Earlier this year, in a keynote lecture he gave to students at University College London and in his article ‘Getting the wrong people around the table’, published in CRJ 15.1, Rob McAlister referred to including cognitive diversity and different thinking styles to increase overall creativity and performance in complex crises. Here, he comments on how the private sector is stepping up to the frontline in the battle against the pandemic.
Current evidence regarding the role that the private sector is playing in the current global pandemic suggests that governments should perhaps consider involving this sector far more in strategic matters than they do already. Victory over the coronavirus pandemic will not come from governments alone. Victory will come from the efforts, sacrifices and ingenuity of private businesses and individuals.
Government tools are powerful but stay-at-home orders and shuttering businesses can only buy time for our healthcare system to respond and private labs to find a treatment.
It has become very evident during the current pandemic just how innovative, agile and creative the private sector is, with some extraordinary ideas and products coming to the fore.
From Italian students converting snorkelling masks into ventilators, to Lego making 13.000 nursing protective face shields, to Barbour and Chanel making hospital scrubs and Tesco franchises in new temporary NHS hospitals in the UK – these are just a few examples of ingenuity.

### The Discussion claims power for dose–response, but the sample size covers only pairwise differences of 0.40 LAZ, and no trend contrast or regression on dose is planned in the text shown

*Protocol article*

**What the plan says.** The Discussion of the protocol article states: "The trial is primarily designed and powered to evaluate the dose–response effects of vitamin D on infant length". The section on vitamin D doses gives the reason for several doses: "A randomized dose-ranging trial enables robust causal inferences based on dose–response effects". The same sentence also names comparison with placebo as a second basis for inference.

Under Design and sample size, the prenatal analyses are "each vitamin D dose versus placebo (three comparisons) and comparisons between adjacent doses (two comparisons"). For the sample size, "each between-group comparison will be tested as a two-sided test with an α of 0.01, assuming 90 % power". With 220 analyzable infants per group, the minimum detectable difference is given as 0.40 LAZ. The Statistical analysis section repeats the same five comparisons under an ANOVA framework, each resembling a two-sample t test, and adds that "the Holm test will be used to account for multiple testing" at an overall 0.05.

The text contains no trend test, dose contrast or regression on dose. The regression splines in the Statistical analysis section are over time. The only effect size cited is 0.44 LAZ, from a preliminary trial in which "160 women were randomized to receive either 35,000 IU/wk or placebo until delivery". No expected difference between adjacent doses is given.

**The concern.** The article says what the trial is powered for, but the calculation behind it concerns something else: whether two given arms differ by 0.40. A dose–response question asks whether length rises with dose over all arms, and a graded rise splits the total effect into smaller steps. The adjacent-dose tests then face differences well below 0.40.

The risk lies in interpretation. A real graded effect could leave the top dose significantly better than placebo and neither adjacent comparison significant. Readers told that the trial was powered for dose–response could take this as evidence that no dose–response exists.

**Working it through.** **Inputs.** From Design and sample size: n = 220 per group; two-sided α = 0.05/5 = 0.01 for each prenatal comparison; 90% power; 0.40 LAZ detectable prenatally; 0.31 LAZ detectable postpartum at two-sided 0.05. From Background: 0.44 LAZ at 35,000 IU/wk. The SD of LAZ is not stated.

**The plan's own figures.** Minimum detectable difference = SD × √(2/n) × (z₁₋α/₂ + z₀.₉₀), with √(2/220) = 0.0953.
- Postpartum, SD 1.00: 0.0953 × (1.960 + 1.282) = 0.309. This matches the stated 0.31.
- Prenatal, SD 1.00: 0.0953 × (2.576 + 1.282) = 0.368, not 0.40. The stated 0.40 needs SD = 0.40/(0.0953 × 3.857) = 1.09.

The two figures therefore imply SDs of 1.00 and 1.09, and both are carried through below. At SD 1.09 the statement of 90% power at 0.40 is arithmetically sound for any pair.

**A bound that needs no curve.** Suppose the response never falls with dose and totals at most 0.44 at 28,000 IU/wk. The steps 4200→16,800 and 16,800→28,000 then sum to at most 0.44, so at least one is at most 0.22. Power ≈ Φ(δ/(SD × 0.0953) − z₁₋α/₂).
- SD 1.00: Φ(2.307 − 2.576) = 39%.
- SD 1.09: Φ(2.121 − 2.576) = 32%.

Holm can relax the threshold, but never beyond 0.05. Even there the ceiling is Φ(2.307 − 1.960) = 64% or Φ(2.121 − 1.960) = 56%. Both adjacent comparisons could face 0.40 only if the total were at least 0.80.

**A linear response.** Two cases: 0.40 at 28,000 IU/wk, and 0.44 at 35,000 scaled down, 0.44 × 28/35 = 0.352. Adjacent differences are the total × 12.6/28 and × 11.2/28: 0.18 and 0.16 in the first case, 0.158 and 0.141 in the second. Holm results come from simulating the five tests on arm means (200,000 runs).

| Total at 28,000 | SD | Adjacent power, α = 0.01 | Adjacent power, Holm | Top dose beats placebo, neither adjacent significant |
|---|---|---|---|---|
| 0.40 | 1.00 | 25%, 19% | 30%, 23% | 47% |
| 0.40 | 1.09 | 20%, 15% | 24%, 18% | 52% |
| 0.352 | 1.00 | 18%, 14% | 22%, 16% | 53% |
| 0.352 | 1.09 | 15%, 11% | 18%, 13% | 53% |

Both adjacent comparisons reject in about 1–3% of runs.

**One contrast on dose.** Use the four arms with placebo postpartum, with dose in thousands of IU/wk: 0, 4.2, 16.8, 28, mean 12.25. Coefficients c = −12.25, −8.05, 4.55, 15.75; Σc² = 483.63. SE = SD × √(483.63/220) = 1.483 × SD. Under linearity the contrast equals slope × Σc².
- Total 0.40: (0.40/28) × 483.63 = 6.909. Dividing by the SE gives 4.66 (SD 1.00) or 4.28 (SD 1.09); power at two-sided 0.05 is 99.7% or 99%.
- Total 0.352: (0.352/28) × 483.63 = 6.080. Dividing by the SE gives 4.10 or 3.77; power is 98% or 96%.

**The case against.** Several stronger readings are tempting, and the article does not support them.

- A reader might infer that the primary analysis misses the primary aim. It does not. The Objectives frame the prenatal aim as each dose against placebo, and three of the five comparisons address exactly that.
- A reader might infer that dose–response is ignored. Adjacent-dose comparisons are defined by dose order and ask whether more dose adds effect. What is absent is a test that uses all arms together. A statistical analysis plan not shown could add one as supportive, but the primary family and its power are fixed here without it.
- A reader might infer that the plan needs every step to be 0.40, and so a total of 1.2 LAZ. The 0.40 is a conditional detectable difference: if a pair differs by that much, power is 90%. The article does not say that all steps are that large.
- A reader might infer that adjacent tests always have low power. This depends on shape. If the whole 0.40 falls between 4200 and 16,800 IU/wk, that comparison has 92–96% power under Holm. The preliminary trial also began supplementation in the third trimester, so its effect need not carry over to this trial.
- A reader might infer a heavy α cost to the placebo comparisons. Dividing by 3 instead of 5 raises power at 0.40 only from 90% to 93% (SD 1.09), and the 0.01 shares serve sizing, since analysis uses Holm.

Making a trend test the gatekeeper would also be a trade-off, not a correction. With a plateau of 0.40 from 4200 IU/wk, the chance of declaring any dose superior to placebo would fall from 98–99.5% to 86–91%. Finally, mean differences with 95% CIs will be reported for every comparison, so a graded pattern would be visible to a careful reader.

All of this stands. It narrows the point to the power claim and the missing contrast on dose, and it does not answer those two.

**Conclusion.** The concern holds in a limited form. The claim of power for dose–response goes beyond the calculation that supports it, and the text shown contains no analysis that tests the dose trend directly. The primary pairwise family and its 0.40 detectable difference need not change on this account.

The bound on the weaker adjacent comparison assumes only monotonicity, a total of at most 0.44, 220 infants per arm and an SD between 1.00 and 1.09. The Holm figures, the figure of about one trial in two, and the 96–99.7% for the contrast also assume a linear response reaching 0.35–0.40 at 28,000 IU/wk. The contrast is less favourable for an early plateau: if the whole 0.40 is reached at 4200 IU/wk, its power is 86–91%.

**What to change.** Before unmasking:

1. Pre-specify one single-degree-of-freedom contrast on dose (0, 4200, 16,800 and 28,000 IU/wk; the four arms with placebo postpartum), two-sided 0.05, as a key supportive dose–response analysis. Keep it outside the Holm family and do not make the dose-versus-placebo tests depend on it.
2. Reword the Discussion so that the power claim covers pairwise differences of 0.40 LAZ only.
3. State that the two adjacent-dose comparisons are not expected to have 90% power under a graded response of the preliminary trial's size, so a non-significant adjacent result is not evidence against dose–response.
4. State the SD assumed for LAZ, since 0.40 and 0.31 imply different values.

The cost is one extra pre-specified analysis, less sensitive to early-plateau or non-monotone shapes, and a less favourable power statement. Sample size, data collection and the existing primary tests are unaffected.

It is impressive to see this adaptability in many elements of the private sector and it shows just what can be done by incredibly innovative organisations who are creative by nature and can think differently about problem solving.
This is the case with distilleries. Instead of crafting bourbon and vodka, many are changing their schedules to produce hand sanitiser. They are giving it away for free to local communities or selling it at a lower price, which helps them hold the fort during these difficult times. Even Bacardi, a famous rum producer, is allocating alcohol to the production of more than 1.7 million ten-ounce units of hand sanitiser.
Companies that make perfume are also entering the fray. LVMH, Moët Hennessy – Louis Vuitton SE announced that it is going to convert its cosmetic factories to hand sanitiser production and distribute the product to 39 hospitals in France.
Special efforts are being made to guarantee that businesses and schools can continue their activities – at least in part. Google has made freely available features of Google Hangouts that were previously paid for, such as video meetings for up to 250 participants and the ability to record calls and save them to Google Drive.
Agility and speed of decision-making are also assisted by devolved structures that are less hierarchical and bureaucratic. This can be the Achilles heel of most governments during a fast paced or complex crisis, but is sometimes a great strength of many private businesses.
For instance, the German healthcare system, which has over 400 private clinics, did not wait for central government’s permission to test, it just got on with it. The results are evident in Germany’s pandemic death toll figures in comparison with many other countries.
Even England's Chief Medical Officer conceded that there were lessons to be learned from Germany on testing, and the UK’s government is now turning to the country's private sector, saying it aims to roll out a partnership with private firms that will help it hit the 100,000-tests-a-day target.
So, despite the frequent criticism by some regarding those who earn a living and yes, a profit through their businesses, these well-known organisations will be among the many we will thank for getting us through this pandemic.
For many private sector champions, it didn’t take governments directing them to act – they are doing it because business is never just about profit. It is also about public service, despite what the detractors would have us believe.